According to Tara, there is a hole in the bathroom ceiling of the room she’s staying in that came about from simply a ‘light push’. “The bathroom ceiling is that soft. It’s like that powdery foam in consistency. A dead cockroach fell out of that [hole].”
Tara says some people staying at the Lido have had to put some of their own money into the rooms just to make them habitable.
Online reviews of the Lido corroborate much of Tara’s testimonial:
“Definitely not a place I would take my children to for a night’s stay.”
“I left [because] I felt very degraded, the rooms are depressing with spiders and bed bugs.”
“The rooms don’t seem all that clean and… police are always in the area and I didn’t feel that safe with people shouting at night… definitely not a place I would take my children to for a night’s stay.”
While there are a few positive reviews, it appears that at least some of those have been written by Lido staff members:
Sadly, unlike paying guests (a room at the Lido costs $70 per night), Tara does not have the option of leaving. Like many ODSP recipients, her income falls far short of Toronto’s market rent rates, even for a single room. Homeless shelters can be as bad or worse than the Lido and, with Toronto’s social housing waitlist having grown more than 50% in the past decade, she virtually has nowhere else to go but the streets.
Tara’s testimonial speaks to the plight of many low income Torontonians negatively affected by the affordable housing crisis. Whether stuck in a seedy subsidized motel, overcrowded homeless shelters, or on prohibitively long waiting lists, as Tara says, “the system keeps you trapped”.
A 2017 study published originally by the Canadian Medical Association Journal and reposted by the Homeless Hub cites the average annual cost per homeless person in Canada as $53,144 and $59,144 in Toronto. According to the SSHA, up to 60 City-subsidized rooms were being used at the Lido in 2019. Since January of this year, that number has been reduced to 50 with the SSHA noting that”the bulk of them [are] located in the newer section of the building.” The operating agreement between the City and the Lido Motel (New Lido Inc.) also stipulates that it is the motel’s responsibility to maintain the property “in a good state of repair.” It is unclear how much money the Lido receives from the City for the use of its rooms.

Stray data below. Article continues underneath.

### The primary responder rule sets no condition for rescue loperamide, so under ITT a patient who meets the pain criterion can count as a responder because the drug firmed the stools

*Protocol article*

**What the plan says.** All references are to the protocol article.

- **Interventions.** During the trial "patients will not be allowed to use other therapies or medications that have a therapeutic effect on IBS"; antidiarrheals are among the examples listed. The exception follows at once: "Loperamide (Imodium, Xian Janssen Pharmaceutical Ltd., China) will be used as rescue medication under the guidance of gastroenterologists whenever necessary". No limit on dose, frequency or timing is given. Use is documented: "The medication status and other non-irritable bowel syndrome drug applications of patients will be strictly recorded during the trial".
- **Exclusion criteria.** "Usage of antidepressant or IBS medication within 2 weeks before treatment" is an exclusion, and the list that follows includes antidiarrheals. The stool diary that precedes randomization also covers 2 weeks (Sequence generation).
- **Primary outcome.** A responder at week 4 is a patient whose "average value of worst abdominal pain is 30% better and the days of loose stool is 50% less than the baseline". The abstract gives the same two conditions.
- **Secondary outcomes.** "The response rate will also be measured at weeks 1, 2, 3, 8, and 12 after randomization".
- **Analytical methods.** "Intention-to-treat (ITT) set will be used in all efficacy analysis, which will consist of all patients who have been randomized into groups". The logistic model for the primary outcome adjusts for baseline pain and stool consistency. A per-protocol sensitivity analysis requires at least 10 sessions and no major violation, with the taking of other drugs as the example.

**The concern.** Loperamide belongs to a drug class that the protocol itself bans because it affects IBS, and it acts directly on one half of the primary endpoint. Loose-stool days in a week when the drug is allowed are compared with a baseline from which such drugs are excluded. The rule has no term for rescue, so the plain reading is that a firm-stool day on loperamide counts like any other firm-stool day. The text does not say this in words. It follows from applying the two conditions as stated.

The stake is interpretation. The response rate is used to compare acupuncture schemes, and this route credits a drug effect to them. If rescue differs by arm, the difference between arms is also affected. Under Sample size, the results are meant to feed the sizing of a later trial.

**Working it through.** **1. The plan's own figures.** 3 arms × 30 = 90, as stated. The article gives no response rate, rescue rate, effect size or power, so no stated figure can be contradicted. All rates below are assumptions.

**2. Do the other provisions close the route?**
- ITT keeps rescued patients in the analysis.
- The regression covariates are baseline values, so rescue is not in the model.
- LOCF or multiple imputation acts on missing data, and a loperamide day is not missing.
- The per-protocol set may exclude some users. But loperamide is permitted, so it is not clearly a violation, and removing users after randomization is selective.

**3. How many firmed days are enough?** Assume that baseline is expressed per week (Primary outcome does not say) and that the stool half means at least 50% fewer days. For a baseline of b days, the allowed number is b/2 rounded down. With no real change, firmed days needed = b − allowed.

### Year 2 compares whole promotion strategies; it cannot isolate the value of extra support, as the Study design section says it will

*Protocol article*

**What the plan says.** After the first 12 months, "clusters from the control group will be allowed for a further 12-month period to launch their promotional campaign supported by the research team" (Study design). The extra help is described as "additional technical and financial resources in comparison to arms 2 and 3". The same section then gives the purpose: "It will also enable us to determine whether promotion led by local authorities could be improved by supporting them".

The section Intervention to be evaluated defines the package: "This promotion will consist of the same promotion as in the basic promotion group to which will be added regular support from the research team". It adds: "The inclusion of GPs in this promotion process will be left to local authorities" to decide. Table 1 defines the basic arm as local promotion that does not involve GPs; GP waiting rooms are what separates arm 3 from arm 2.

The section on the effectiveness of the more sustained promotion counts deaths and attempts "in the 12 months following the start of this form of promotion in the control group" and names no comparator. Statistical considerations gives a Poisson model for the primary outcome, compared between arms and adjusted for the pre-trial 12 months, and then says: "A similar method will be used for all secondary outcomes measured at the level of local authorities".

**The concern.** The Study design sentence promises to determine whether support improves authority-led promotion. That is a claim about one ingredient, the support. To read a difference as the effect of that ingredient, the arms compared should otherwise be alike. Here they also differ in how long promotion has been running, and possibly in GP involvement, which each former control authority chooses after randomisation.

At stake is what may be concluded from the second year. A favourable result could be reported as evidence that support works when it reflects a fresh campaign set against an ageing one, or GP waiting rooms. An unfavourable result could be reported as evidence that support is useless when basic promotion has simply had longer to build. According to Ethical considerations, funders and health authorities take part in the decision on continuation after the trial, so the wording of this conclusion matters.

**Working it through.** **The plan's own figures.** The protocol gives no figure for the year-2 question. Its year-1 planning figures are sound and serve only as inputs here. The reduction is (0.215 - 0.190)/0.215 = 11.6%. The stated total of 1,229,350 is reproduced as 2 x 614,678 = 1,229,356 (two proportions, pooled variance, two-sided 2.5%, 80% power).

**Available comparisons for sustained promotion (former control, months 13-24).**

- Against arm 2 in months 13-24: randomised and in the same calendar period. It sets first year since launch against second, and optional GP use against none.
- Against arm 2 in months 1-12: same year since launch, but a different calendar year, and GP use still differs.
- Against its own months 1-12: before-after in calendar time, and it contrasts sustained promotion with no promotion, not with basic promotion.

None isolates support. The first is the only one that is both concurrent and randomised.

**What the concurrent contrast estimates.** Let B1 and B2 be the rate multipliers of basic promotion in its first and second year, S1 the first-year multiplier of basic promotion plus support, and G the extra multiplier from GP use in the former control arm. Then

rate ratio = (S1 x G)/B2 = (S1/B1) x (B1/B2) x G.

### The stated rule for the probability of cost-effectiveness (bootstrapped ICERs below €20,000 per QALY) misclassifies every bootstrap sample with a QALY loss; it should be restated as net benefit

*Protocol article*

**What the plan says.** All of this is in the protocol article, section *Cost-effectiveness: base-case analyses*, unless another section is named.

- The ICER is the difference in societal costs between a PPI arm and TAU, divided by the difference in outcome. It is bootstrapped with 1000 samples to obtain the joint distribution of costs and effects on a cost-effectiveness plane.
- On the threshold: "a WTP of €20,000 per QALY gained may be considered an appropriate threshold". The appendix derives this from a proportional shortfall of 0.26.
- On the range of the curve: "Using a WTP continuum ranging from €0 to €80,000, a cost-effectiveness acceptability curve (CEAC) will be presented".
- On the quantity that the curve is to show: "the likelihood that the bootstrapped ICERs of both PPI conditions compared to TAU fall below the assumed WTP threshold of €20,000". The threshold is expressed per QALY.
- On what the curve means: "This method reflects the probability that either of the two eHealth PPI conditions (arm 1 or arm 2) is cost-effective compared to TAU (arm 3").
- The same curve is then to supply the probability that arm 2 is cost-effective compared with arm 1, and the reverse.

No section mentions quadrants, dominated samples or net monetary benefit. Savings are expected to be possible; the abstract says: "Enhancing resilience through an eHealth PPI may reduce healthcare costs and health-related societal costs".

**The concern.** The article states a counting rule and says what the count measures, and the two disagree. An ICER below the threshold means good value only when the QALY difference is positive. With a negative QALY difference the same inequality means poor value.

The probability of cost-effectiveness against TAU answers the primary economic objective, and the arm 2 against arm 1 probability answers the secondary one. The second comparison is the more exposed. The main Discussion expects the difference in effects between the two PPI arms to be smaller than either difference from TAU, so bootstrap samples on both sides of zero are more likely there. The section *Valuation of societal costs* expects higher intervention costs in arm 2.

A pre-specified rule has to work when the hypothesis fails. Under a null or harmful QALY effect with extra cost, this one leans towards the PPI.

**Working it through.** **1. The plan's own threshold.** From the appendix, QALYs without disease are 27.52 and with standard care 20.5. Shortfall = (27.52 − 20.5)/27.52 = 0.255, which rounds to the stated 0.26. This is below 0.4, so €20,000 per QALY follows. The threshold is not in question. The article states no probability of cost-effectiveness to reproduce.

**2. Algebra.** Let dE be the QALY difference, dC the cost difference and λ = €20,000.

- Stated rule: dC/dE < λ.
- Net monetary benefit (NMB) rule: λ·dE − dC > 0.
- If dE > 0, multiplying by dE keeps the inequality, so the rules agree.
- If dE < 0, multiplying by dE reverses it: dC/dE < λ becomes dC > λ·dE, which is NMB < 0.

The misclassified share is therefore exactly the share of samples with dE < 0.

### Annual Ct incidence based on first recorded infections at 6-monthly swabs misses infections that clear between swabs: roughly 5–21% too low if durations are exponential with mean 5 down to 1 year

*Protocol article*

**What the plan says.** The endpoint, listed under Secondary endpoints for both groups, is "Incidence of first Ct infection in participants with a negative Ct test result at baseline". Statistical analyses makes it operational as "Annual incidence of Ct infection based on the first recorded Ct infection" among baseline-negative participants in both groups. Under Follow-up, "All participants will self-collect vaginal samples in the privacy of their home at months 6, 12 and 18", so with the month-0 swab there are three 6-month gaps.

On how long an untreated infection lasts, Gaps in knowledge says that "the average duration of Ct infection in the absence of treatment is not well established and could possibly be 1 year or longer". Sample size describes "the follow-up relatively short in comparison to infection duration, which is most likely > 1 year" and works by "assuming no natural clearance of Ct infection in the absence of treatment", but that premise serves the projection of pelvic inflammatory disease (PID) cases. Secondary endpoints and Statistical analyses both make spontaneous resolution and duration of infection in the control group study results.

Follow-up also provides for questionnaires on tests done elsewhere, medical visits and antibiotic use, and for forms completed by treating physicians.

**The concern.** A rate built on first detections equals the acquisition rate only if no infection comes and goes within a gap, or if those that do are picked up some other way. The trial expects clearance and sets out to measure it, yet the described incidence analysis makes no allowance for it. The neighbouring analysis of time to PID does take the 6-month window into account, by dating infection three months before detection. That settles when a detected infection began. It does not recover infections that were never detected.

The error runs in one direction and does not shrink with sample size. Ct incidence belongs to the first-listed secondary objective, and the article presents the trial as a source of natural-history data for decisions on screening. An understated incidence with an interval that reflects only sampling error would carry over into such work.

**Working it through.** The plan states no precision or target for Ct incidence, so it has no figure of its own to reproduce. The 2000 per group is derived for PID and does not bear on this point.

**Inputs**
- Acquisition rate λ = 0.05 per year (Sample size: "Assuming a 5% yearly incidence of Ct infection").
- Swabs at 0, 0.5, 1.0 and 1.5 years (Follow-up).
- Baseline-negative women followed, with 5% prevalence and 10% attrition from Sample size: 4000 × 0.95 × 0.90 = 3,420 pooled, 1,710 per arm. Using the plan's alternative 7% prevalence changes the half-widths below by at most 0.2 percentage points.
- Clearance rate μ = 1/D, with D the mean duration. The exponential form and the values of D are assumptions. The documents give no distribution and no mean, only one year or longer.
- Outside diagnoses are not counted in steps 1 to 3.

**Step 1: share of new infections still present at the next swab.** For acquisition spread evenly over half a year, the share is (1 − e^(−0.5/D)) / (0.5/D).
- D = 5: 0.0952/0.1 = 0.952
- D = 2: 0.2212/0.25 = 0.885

Tara says that she and her son sent pictures of the motel to city council and that “they are well aware of this building’s conditions.”
When Toronto Storeys alerted the Mayor’s office to the allegations being made against the Lido Motel, Mayor Tory’s office issued the following statement:
The Mayor and City Council understand the importance of residents having access to safe and clean shelter spaces in the city.
We understand City staff are working to address issues at this property right now and that starting on Monday, Shelter, Support and Housing staff will have regularly scheduled office hours on site to speak directly with residents and provide any supports needed.
City Councillor Jennifer McKelvie of Ward 25 Scarborough-Rouge Park, the ward in which the Lido is located, also commented on the motel’s ongoing issues:
I have personally visited the Lido Motel and agree that the site has some serious issues and a reputation for poor cleanliness. Since assuming office on December 1, 2018, I have shared resident concerns to City Staff, and as a result of subsequent inspections, two rooms were taken offline. The issues at the Lido Hotel underscore the need for additional investment in shelters in the City. City Staff have continually expressed the reality that it is extremely difficult to find suitable locations for shelter spaces. This is an ongoing struggle.